Wine merchant Darrell Corti no longer sells wines over 14.5% alcohol.
"There will be no exceptions."
June 17, 2007
DARRELL CORTI (DC): At our store, after a tasting on the 29th of March, I put on top of the Zinfandel section, “This is the last tasting Corti Brothers will do for over 14.5 percent Zinfandels. These wines will no longer be sold at Corti Brothers. There will be no exceptions.”
I did it after we tasted Zinfandels that were 14.6, 15.1, 15.6, 15.2, 15.1, and 17 percent alcohol.
AG: What was your motivation?
DC: They (high alcohol wines) make you very tired. My idea of a really good bottle of wine is that two people finish the bottle and wish there was just a little bit more. Some of these wines with high levels of alcohol -- you can’t finish the bottle. You don’t want to finish the bottle.
AG: Does this only apply to Zinfandel?
DC: It doesn’t mean that there are any circumstances where this won’t work. But it makes no sense to me to have a class of table wine, which is a legitimate description of wine created by the ATF (sic), that in the old days, anything that was over 14 percent alcohol was considered a dessert wine.
(But) everyone wants to make some things very attractive for certain wine writers. Zinfandel is the only one that does that consistently. (Although) I was shown a Syrah from Paso Robles that was 15.3 percent . I won’t taste it. Some say, “You sell Amarone, which is over 16.5.” Yes, but they’re made to be like that. So, it doesn’t need to apply just for Zinfandels. (But) I don’t like drinking them. I just got back from southern Italy. Some of the wines I had there were 11, 12 percent, and they were absolutely delicious.
I’m not out to tilt at windmills but (British wine writer) Jancis Robinson said she likes wines for their “refreshing quality.” Wines that are over 14 percent alcohol aren’t particularly refreshing.
Winemakers (who make their wines high in alcohol) say “we need lots of flavor.” To do what with?
AG: What has been the reaction from your customers?
DC: Customers bitch and complain that they won’t spend a lot of money for good (lower alcohol) German wines, but they spend it for white Burgundies. I don’t see the difference, except one is more expensive than the other.
At one time Bordeaux wines used to be 12.5 to 13 percent in a great vintage, and now they’re well over 13 or 14. It doesn’t make them better wines, just different. But I would like them to behave like they’re supposed to behave.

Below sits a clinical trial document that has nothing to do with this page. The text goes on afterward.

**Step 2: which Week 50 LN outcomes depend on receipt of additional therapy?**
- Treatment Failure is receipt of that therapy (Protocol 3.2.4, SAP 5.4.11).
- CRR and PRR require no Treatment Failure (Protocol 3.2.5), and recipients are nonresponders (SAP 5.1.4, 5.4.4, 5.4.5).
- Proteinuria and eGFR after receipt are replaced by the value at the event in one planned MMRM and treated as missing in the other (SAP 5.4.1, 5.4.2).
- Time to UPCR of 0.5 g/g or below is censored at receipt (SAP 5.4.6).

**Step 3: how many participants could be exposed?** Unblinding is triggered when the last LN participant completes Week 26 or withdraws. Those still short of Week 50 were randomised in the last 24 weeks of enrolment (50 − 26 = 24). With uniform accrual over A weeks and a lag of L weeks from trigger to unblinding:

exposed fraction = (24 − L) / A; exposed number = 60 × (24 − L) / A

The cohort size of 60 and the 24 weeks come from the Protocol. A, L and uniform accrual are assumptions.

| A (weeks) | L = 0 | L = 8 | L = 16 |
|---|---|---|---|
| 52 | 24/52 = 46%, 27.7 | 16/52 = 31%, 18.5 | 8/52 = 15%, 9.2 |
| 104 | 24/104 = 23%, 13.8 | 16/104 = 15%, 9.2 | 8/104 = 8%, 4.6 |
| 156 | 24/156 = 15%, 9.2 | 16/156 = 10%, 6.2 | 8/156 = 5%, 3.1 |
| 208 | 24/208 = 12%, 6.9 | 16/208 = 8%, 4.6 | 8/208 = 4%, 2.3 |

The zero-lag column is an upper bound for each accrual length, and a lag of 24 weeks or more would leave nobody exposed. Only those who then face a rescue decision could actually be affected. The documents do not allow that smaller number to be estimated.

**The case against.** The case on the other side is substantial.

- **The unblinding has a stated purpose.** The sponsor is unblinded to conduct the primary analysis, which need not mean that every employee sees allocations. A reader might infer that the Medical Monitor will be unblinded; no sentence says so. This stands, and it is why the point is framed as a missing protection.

AG: So, will you take those wines off the shelves, too?
DC: No, we just won’t replace them. With the number of wines that are around, it’s not very difficult to find wines that will fit into a category. … But it’s become more difficult to find wines that are balanced, tasty and are not high in alcohol.
AG: So, what has been the reaction to your stance?
DC: There has been more reaction on the part of people who write about wine than on the part of people who buy wine
We’ve had faxes that say “Bravo!” Some people say, “Keep it up.” Some say this is foolish. But I can sell what I want to sell, can’t I? Only once, a customer came in asking for a big Zinfandel. I said, ‘We don’t have wines like that. Since I don’t like them, why would I sell them?’
And then there are people like (wine critic Robert) Parker, who really put their foot in it. He wrote (on his Web site’s message board) that he had bought an imperial of Corti Bros Zinfandel 1976 (from Amador County that was bottled for the store) that was more than 15 percent alcohol. (But) he couldn’t have: there was no Corti Brothers ’76. The only time we bottled an imperial was in 1974 and those were 13.9 according to the label.
We don’t pay much attention to what Parker or the Wine Spectator says. He’s the one who’s caused all of this problem. (Here) you have someone who actually creates the market, but in the old days it used to be the king of France who created the market for wines. When he gives a wine 100 points, or a 98, 95, or 93 … other wineries are going to imitate them. Wineries are noted for following the trend so they can sell wines.
AG: So, is what you’re doing going to start a trend toward lower-alcohol wines?
DC: I have no idea. (But) I can tell you that last night I went to a birthday party where there were a number of Cabernet Sauvignon from 1997 – very famous names. And there was a certain sameness to them. At one time you could actually distinguish between them. Now you can hardly distinguish between producers.
AG: What is going to happen then? Will styles begin to change?
DC: I would love to see a trend downward. … But it’s like crying in the wilderness.